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Sporadic Alzheimer's disease begins as episodes of brain ischemia and ischemically dysregulated Alzheimer's disease genes.

Abstract

The study of sporadic Alzheimer's disease etiology, now more than ever, needs an infusion of new concepts. Despite ongoing interest in Alzheimer's disease, the basis of this entity is not yet clear. At present, the best-established and accepted "culprit" in Alzheimer's disease pathology by most scientists is the amyloid, as the main molecular factor responsible for neurodegeneration in this disease. Abnormal upregulation of amyloid production or a disturbed clearance mechanism may lead to pathological accumulation of amyloid in brain according to the "amyloid hypothesis." We will critically review these observations and highlight inconsistencies between the predictions of the "amyloid hypothesis" and the published data. There is still controversy over the role of amyloid in the pathological process. A question arises whether amyloid is responsible for the neurodegeneration or if it accumulates because of the neurodegeneration. Recent evidence suggests that the pathophysiology and neuropathology of Alzheimer's disease comprises more than amyloid accumulation, tau protein pathology and finally brain atrophy with dementia. Nowadays, a handful of researchers share a newly emerged view that the ischemic episodes of brain best describe the pathogenic cascade, which eventually leads to neuronal loss, especially in hippocampus, with amyloid accumulation, tau protein pathology and irreversible dementia of Alzheimer type. The most persuasive evidences come from investigations of ischemically damaged brains of patients and from experimental ischemic brain studies that mimic Alzheimer-type dementia. This review attempts to depict what we know and do not know about the triggering factor of the Alzheimer's disease, focusing on the possibility that the initial pathological trigger involves ischemic episodes and ischemia-induced gene dysregulation. The resulting brain ischemia dysregulates additionally expression of amyloid precursor protein and amyloid-processing enzyme genes that, in addition, ultimately compromise brain functions, leading over time to the complex alterations that characterize advanced sporadic Alzheimer's disease. The identification of the genes involved in Alzheimer's disease induced by ischemia will enable to further define the events leading to sporadic Alzheimer's disease-related abnormalities. Additionally, knowledge gained from the above investigations should facilitate the elaboration of the effective treatment and/or prevention of Alzheimer's disease.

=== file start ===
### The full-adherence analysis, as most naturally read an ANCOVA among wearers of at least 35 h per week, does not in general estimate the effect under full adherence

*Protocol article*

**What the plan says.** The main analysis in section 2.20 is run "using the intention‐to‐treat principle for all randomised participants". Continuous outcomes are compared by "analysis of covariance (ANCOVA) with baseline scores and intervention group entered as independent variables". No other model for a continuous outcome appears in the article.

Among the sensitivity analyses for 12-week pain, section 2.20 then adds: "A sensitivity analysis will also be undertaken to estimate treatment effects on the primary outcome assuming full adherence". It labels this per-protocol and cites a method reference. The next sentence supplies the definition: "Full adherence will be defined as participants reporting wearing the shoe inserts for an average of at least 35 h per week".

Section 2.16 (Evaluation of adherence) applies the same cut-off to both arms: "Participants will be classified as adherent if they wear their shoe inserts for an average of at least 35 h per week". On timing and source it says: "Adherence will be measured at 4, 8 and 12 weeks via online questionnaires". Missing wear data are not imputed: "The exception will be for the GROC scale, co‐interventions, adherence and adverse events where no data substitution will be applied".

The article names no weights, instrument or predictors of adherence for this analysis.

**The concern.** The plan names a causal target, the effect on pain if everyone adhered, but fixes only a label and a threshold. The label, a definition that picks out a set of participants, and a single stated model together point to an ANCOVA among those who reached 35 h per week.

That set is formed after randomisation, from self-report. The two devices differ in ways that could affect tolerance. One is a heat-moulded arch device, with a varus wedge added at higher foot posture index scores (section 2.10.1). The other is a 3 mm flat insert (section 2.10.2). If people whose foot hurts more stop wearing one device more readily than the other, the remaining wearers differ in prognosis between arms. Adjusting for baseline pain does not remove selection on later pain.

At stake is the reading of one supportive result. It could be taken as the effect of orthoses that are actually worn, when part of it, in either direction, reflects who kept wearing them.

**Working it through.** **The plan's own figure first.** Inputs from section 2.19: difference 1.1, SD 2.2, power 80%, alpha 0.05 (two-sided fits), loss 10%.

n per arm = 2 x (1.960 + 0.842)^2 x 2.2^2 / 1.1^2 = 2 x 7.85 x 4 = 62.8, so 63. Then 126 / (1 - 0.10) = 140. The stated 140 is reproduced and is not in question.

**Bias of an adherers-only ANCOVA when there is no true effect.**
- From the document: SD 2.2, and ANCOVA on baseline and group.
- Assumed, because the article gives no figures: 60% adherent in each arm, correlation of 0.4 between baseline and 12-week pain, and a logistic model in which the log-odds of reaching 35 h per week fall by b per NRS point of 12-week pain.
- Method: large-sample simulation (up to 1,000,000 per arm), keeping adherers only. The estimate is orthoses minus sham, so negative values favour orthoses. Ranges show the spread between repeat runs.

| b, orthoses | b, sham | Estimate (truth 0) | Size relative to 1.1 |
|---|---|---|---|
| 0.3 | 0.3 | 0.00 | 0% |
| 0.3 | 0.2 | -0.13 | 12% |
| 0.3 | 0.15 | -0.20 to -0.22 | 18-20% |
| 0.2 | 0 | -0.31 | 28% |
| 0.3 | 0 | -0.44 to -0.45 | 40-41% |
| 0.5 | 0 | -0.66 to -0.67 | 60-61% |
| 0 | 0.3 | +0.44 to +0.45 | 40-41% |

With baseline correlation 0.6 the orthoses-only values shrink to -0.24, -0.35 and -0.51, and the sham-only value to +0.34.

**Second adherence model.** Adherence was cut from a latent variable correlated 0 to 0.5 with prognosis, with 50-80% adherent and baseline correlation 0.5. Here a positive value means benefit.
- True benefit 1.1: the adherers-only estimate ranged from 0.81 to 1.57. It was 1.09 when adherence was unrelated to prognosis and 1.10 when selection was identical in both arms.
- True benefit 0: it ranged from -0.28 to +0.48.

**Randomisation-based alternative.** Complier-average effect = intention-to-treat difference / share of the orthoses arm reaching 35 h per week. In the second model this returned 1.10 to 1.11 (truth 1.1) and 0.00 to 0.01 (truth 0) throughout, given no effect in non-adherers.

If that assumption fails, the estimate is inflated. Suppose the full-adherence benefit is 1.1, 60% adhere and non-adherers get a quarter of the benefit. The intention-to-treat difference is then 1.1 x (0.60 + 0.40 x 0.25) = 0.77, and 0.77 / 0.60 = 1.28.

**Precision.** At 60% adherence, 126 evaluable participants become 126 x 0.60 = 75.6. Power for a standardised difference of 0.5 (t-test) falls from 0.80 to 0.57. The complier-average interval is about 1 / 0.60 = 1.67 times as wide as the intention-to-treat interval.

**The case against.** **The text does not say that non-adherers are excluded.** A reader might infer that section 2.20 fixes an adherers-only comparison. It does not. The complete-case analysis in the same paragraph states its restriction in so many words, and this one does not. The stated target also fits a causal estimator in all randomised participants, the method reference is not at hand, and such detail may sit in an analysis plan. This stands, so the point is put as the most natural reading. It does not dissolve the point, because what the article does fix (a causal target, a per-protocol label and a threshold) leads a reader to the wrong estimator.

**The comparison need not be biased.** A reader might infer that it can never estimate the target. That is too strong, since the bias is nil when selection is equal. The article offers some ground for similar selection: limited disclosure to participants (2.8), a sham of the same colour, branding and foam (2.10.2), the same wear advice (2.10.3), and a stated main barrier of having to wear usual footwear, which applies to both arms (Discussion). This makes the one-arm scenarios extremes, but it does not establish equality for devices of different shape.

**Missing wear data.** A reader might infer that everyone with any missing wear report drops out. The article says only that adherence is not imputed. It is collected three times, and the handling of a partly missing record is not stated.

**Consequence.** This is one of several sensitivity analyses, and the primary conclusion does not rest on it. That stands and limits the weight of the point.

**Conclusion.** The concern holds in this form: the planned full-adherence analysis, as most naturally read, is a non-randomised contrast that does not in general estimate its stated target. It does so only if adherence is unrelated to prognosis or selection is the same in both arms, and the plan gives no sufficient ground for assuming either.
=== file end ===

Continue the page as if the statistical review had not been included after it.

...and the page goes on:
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  • Authors+Show Affiliations

    ,

    Laboratory of Ischemic and Neurodegenerative Brain Research, Mossakowski Medical Research Centre, Polish Academy of Sciences, Pawińskiego 5 Str., 02-106, Warsaw, Poland, pluta@cmdik.pan.pl.

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    Source

    Molecular neurobiology 48:3 2013 Dec pg 500-15

    MeSH

    Alzheimer Disease
    Amyloid beta-Peptides
    Animals
    Blood-Brain Barrier
    Brain Ischemia
    Dementia
    Gene Expression Regulation
    Humans

    Pub Type(s)

    Journal Article
    Research Support, Non-U.S. Gov't
    Review

    Language

    eng

    PubMed ID

    23519520

    Citation

    Pluta, Ryszard, et al. "Sporadic Alzheimer's Disease Begins as Episodes of Brain Ischemia and Ischemically Dysregulated Alzheimer's Disease Genes." Molecular Neurobiology, vol. 48, no. 3, 2013, pp. 500-15.
    Pluta R, Jabłoński M, Ułamek-Kozioł M, et al. Sporadic Alzheimer's disease begins as episodes of brain ischemia and ischemically dysregulated Alzheimer's disease genes. Mol Neurobiol. 2013;48(3):500-15.